HMM and Dynamic Programming Algorithms.

This package deals with dynamic programming. It uses the same notions of sequences, alphabets and alignments as, and extends them to incorporate HMMs, HMM states and state paths. As far as possible, the implementation detail is hidden from the casual observer, so that these objects can be used as black-boxes. Alternatively, there is scope for you to implement your own efficient representations of states and dynamic programming algorithms.

HMMs are defined by a finite set of states and a finite set of transitions. The states are encapsulated as subinterfaces of Symbols, so that we can re-use alphabets and SymbolList to store legal states and sequences of states. States that emit residues must implement EmissionState. They define a probability distribution over an alphabet. Other states may contain entire HMMs, or be non-emitting states which make the model easier to wire. An HMM contains an alphabet of states and a set of transitions with scores. They really resemble directed weighted graphs with the nodes being the states and the arcs being the transitions.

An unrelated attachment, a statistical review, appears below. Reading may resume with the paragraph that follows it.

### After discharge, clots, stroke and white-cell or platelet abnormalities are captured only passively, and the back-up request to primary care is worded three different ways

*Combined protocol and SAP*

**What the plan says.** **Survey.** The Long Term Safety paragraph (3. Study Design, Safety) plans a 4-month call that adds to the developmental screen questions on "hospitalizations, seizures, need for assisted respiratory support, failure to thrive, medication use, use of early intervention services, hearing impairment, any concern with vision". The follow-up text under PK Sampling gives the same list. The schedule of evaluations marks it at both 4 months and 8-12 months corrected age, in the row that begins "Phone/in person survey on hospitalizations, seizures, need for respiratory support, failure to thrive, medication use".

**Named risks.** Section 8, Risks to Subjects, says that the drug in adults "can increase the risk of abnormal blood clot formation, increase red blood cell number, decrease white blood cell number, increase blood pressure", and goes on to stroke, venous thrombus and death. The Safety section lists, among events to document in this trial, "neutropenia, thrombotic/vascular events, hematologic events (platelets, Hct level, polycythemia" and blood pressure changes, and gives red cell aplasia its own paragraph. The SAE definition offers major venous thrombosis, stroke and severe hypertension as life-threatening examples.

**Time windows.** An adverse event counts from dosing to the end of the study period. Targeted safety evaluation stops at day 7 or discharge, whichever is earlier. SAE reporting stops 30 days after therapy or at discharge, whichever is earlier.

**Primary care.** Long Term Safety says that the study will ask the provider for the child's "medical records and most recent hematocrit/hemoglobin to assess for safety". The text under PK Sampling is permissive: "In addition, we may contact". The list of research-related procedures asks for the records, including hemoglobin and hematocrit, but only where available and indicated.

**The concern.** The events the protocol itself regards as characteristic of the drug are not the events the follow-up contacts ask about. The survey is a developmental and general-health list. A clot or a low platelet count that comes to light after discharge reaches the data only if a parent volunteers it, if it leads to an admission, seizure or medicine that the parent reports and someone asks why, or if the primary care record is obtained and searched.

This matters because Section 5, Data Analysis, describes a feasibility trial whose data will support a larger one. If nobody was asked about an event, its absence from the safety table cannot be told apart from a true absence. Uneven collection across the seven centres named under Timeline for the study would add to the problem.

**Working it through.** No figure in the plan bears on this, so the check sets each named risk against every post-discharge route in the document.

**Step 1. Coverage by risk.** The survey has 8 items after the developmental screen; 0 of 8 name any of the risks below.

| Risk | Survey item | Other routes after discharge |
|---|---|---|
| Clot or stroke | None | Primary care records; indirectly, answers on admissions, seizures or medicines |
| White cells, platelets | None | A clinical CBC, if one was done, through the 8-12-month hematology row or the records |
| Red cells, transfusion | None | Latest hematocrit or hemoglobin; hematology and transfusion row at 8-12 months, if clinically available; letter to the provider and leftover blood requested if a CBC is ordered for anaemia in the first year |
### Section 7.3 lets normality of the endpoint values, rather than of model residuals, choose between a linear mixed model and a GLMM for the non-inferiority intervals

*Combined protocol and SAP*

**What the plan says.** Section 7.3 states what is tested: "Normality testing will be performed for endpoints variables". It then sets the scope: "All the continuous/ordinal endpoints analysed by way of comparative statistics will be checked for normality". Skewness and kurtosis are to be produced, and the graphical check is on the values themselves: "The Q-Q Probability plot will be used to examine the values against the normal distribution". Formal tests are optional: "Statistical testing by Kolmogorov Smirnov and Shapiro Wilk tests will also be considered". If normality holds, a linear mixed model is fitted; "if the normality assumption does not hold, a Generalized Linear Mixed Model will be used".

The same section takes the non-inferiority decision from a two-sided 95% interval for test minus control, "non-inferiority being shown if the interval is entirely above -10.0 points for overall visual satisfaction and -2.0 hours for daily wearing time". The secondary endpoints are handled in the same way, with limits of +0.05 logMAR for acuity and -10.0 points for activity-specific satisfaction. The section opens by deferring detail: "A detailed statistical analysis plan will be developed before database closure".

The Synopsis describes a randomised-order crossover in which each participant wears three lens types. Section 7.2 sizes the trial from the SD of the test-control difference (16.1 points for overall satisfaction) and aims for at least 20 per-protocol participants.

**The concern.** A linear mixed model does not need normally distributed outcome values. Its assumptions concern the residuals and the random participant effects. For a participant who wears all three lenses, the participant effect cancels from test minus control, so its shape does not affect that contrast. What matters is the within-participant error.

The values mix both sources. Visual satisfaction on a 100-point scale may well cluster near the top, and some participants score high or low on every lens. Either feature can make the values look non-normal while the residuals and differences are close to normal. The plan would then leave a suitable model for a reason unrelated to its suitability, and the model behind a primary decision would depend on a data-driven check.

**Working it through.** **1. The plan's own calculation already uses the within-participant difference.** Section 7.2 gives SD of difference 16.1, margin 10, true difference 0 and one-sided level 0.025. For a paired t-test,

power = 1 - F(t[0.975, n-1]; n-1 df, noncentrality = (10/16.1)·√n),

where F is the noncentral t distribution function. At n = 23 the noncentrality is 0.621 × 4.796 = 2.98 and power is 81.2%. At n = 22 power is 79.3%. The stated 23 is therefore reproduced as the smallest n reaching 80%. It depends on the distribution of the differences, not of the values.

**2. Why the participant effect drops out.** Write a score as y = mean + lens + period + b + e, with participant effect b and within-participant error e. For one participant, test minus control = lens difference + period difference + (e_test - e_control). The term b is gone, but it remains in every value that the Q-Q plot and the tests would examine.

A simple HMM can be aligned to a single sequence at a time. This effectively finds the most likely way that the HMM could have emitted that sequence. More complex algorithms may align more than one sequence to a model simultaneously. For example, Smith-Waterman is a three-state model that aligns two sequences to each other and to the model. These more complex models can still be represented as producing a single sequence, but in this case the sequence is an alignment of the two input sequences against one-another (including gap characters where appropriate).